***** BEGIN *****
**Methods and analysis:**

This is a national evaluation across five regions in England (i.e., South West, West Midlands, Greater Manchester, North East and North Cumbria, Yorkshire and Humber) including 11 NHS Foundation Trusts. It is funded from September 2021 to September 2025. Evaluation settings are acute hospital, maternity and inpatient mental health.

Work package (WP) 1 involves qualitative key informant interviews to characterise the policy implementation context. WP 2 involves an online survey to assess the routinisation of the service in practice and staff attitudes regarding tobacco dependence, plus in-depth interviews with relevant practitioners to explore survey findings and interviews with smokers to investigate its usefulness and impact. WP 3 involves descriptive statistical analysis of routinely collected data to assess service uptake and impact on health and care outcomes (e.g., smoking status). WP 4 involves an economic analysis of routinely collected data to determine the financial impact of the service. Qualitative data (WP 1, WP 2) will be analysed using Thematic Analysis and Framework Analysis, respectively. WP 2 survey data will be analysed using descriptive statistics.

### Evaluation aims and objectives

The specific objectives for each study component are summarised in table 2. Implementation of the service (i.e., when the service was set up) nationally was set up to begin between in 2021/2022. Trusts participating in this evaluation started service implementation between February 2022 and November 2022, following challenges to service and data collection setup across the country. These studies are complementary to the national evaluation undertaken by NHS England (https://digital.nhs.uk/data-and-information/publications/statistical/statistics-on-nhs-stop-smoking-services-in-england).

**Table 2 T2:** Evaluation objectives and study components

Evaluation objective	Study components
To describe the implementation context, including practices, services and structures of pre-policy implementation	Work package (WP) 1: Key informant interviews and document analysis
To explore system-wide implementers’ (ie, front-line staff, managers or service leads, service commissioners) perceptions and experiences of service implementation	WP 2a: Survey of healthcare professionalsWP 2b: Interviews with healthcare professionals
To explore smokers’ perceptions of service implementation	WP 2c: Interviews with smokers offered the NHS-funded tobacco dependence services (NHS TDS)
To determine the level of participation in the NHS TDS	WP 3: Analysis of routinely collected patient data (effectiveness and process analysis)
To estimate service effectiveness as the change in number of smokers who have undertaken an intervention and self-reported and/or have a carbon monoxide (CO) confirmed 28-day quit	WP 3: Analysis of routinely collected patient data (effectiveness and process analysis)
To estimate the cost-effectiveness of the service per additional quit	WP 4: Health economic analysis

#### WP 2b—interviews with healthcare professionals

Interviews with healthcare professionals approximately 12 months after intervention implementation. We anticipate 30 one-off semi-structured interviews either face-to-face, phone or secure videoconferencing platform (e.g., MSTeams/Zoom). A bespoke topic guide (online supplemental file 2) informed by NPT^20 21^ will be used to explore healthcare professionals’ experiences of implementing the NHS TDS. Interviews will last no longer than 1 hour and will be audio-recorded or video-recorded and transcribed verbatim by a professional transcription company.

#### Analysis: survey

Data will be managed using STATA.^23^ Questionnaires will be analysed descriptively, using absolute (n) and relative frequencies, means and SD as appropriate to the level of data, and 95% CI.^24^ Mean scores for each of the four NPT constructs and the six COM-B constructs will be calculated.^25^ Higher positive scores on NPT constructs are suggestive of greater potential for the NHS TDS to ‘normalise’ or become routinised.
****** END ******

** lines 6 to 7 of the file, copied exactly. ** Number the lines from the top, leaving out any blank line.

**Table 2 T2:** Evaluation objectives and study components

Evaluation objective	Study components